Taking Permanent Control of Your Moods

Your Mental State Is in Your Hands

I sure do hope you’re not typical … because the typical person has little control over how they’ll feel when they get up tomorrow.

Most days, they feel like a pinball. They crawl out of bed expecting that — again today — they’re going to be bounced from one obstacle to another, pushed this way and that, and rolled helplessly into an unending stream of unexpected experiences.

Of course, if you study self help, you probably try to take some kind of control. You set goals (sometimes), and you do a bit of meditation and thought exercises (more or less regularly). Maybe you do a little manifestation or attraction work, perhaps some affirmations or hypnosis (when you think of it).

And, oh the hours we all put into books, CDs and seminars.

But the results …

Honestly now — are you getting the results you want? Consistently, every day; every week; every year? Or are you still having too many pinball days?

If you’d like to have more say in how you feel tomorrow morning and every morning after that, for the rest of your days, listen up.

This is going to be pretty simple. Unfortunately, however, your mind, being trained to think it’s all complicated, is going to try and reject it. As it has been trained to do, your mind will almost certainly try to trick you into remaining a pinball person. Why? Well, in most cases that’s just the way our minds have been trained to work, so they just do the job as it was given to them.

I suggest that we not waste time on the “why” and instead look at what actually happens. After all, the real point is results … outcomes.

The Quick Overview: You’re in a Trance

Yes, a trance — or more specifically a constantly shifting series of trances. There is never a moment when you’re not in a trance. Every minute of every day you’re in a state of flow into one trance state and then another.

You doubt it?

If somebody says something nice to you, you instantly begin feeling good. Or if your boss calls you into his office and reams you out, you go into depression. Or anger. Or resentment.

You’ll stay in that particular mood (trance) for a while, until something else happens that has a large enough impact to shift you into a different trance. Each of these changes is a mental state that is induced from the outside.

Now I want you to pay close attention here … every one of your moods is a trance. Please don’t miss the significance of this because it’s more useful than you may have ever realized. This is what’s going to release you permanently from pinball land.

FACT 1: Every mood, every mental state is a discrete, separate and identifiable trance. It can be induced with certain specific cues or prompts. Mood = Mental State = Trance.

FACT 2: Some trances are more useful to you than others are.

FACT 3: Once you clearly identify which prompts and cues trigger which trance (mood), you have a simple tool for selecting which mental states you will spend the majority of your time in.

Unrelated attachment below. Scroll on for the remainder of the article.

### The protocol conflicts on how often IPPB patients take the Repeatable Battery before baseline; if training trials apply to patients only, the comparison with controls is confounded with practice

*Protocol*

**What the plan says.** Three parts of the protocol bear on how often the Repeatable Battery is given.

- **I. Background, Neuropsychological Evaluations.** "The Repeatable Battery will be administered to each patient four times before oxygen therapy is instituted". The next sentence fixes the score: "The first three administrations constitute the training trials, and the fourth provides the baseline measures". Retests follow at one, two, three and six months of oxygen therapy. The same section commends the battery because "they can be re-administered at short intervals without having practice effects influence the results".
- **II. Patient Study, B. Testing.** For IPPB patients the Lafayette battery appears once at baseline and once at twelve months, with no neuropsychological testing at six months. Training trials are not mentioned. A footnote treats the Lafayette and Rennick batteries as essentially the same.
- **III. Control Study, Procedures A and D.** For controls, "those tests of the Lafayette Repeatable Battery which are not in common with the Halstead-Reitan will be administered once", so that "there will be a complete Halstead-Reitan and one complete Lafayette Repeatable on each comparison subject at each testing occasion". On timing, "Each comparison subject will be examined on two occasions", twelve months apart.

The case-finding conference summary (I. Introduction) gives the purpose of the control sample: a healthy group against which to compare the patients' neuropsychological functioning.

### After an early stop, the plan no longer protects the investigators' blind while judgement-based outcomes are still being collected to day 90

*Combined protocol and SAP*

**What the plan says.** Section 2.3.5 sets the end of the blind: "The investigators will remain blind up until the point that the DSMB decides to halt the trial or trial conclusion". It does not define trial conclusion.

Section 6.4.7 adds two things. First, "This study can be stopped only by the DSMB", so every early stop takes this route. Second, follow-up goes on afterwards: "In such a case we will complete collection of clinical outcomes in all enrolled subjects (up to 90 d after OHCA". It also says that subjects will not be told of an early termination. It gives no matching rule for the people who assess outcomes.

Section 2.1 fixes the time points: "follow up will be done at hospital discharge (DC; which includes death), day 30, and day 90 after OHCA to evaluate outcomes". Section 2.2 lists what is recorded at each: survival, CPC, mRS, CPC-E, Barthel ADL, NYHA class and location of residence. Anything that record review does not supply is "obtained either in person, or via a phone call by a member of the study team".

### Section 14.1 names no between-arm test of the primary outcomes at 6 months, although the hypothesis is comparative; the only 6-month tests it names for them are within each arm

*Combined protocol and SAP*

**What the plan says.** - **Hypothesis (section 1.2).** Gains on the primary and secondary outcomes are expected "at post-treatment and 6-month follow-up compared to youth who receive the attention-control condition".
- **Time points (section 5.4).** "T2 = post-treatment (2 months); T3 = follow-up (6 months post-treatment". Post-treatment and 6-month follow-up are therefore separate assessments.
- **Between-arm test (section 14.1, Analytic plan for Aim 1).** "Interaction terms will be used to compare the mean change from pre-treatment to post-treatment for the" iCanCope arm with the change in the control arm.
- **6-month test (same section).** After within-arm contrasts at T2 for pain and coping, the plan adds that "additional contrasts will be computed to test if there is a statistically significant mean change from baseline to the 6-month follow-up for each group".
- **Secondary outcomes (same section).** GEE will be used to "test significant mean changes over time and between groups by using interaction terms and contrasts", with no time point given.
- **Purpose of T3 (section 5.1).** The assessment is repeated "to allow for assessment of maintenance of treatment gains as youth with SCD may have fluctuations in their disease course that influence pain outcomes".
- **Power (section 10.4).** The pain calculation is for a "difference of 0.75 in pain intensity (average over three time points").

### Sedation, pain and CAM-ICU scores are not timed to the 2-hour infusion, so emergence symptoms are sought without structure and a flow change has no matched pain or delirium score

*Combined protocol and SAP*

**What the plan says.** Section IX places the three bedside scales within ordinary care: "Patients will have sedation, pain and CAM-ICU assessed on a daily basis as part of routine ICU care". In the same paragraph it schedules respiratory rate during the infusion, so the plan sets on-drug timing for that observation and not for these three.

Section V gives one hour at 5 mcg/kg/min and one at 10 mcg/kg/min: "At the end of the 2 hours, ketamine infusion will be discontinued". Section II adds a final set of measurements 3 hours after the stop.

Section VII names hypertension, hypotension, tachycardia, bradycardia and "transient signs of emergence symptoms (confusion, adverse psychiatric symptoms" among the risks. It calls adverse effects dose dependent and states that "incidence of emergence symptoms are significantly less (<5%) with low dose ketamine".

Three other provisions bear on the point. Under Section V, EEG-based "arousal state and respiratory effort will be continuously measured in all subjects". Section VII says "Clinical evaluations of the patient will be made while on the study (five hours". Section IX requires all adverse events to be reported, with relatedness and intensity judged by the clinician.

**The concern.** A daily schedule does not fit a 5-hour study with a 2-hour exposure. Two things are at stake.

What this means is:

  • Although others often control our trances (sometimes deliberately, but usually unwittingly), all we need is the right information to exercise control for ourselves.
  • We COULD be consciously choosing our own trances (moods) most of the time.

Please don’t think, “That sounds too strange, and it probably takes too much effort.” That’s exactly what most people think. As I said earlier, I hope you’re not typical; typical people live only the tiniest scrap of the life that’s available to them.

They reject the whole idea because it sounds either too simple, too alien or too hard.

You’ve read the books and listened to the CDs. You already know how to do many of these things, but I’ll bet you’re not taking full advantage of the things you already know. If not, then why not start by trying this simple little process?

From High to Low and Back to High In 30 Minutes

When I was in my teens and twenties, I suffered from chronic depression.

It went on and on and on for years.

Then one day in my late twenties, for some unknown reason I was feeling wonderful. Top of the world. This was extremely rare, so I was reveling in it.

By that time I had already read dozens (perhaps hundreds) of self help books, and I was thoroughly familiar with the concept that our thoughts control our lives. Because I was feeling so good — even adventurous — I decided to do a simple little experiment.

I began repeating “I feel terrible. I’m so sad. Nobody likes me. I don’t have a friend in the world. Things are awful and getting worse by the second.”

On and on I went, repeating gloomy, depressing thoughts to myself.

Please notice that I didn’t have any burning desire to be depressed. I was just curious. Also note that I was feeling wonderful, so the depressing thoughts were all untrue when I began repeating them.

But even though I was clearly lying to myself, within 15 minutes I was sunk in some of the blackest, darkest despair I had ever experienced.

Its onset was so sudden, and its grip on my feelings so stifling, that it terrified me.

Like most people who get depressed, I usually just curled up and suffered passively, but this time I was frightened enough to try something different. I remember thinking, “I just repeated some words, and that got me into this. Maybe other words can get me back out of it.”

I honestly didn’t think it would work because I’d never done it before, but I decided to try anyway.

“Everybody loves me. I’m everyone’s favorite person. I am super successful at everything I do. I love getting up every morning because each day is better then the one before. I enjoy being around all the wonderful people I know.”

There was a huge component of desperation in my thoughts, but I kept at it, and within another fifteen minutes, I was back feeling terrific again. It was like I’d never been depressed.

Please notice that this time also I was lying to myself — and was even more aware of it. But I kept on with it, and soon the results came.

That’s why I’m never impressed when I hear somebody claim, “Affirmations never work for me because I always know I’m lying to myself.” Well, that’s a phony belief. I know from personal experience that it doesn’t matter whether you feel like you’re lying or not.

Maybe you’ve run into that same feeling of “I’m lying.” Well if so, relax. Even if it IS a lie, it’s only untrue to your conscious mind.

The thing is, you’re not talking to your conscious mind. You’re addressing your subconscious; you’re issuing instructions to be picked up and implemented at the inner level.

Maybe you’ve seen someone go with friends to a restaurant and when it’s their turn to order, they announce something like, “I’m having pancakes and an omelet.”

If somebody in the group is a very literal person, they could pipe up with: “No you’re not “having” that food; it’s still in the future. There’s no food in front of you yet, so you’re obviously lying.”

Of course anybody with even a hint of good manners would never say that to a friend. You know the sentence is expressing expectations — something that’ll be received in the near future.